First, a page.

Jan

17

2012

# A Craps System that Wins More Often Than it Loses?

In games that offer multiple wagering choice, it’s easy to design a system that will win more often than it loses. That doesn’t mean it’s to your advantage to play the system.

Case in point: A craps player told me he had a simple system. He always made place bets on both 6 and 8, hoping the shooter would roll one of those numbers before rolling a 7.

Since there are five two-dice combinations that total 6, five that total eight, and six that total that loser 7, that leaves 10 ways to win, and only 6 ways to lose. He knew there had to be a flaw in the system, and asked me what it might be.

That simple system, placing both 6 and 8, will win more often than it loses, but it will lose more MONEY than it wins. Problem is, each winning roll wins only one bet, but that 7 makes losers of them both at one time.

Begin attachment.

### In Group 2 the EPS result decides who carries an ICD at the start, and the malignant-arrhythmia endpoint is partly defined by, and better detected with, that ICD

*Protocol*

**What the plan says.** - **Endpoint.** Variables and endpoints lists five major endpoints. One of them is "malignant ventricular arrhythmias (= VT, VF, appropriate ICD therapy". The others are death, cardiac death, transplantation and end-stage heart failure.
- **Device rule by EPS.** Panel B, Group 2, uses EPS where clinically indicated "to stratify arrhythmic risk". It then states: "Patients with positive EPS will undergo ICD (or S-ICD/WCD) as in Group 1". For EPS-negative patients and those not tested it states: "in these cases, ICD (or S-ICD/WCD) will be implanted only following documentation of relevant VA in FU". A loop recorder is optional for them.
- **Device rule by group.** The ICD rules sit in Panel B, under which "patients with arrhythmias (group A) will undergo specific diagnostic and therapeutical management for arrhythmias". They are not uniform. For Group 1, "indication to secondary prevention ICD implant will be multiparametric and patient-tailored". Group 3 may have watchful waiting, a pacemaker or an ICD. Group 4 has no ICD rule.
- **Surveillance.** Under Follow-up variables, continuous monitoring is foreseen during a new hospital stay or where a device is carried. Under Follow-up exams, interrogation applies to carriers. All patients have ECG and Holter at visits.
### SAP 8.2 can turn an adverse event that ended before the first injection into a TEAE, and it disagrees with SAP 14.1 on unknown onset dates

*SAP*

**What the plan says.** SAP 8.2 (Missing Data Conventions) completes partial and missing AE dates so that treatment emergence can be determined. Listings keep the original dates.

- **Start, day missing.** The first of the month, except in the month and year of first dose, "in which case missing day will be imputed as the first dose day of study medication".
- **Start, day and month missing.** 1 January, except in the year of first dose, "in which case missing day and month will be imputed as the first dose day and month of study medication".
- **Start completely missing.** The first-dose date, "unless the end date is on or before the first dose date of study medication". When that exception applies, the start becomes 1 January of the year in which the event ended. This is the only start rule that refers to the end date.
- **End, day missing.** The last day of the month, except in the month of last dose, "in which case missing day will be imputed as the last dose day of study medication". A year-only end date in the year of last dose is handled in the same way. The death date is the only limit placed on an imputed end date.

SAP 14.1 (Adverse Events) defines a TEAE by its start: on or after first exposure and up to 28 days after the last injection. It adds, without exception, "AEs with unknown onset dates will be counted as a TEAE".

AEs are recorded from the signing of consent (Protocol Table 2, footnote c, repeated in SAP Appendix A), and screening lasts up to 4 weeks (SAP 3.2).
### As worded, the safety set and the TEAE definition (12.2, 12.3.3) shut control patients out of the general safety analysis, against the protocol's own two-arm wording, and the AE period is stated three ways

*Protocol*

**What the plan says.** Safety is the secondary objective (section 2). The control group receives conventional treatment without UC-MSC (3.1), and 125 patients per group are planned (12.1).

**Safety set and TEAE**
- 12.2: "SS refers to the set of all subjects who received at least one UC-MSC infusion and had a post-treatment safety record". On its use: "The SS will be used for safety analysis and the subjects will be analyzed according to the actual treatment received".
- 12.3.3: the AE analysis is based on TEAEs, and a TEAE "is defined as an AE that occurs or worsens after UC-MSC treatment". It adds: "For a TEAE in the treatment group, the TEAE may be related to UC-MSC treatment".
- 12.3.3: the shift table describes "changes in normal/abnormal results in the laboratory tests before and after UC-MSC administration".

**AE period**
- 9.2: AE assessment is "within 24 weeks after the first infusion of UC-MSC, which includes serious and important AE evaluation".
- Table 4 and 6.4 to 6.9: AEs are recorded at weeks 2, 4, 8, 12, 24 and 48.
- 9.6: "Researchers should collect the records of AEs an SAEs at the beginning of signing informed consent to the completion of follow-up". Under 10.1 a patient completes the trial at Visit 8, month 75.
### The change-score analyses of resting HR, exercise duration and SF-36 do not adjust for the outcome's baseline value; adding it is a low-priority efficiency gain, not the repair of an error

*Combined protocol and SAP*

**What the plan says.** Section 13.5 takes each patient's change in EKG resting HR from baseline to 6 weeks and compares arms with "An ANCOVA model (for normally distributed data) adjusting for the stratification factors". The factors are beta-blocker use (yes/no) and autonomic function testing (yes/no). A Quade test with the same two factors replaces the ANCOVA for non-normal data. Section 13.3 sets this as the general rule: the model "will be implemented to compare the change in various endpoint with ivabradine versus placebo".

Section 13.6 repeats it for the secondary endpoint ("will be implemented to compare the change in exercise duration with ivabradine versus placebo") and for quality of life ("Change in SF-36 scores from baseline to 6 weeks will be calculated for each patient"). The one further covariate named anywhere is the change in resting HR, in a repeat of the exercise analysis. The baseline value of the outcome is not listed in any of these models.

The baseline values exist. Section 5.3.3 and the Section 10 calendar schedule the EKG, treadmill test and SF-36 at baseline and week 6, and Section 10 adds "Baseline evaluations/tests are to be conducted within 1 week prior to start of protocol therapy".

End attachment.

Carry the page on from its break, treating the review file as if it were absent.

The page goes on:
There are 36 possible rolls of two dice, but once you’ve placed the 6 and 8, the only rolls that matter are 6, 8, and 7. On any other number, your money either just stays on the table, or you can take the bets down.

Let’s say you bet \$6 each on 6 and 8. In an average 36 rolls of the dice, you get 7-6 payoffs on five 6s and five 8s, for \$70 in winnings. However, on the six 7s, you lose \$12, for \$72 in losses — you lose more money than you win.

The house edge is 1.52 percent on 6, 1.52 percent on 8, and 1.52 percent when you bet both at once. Combining the bets can’t change the house edge.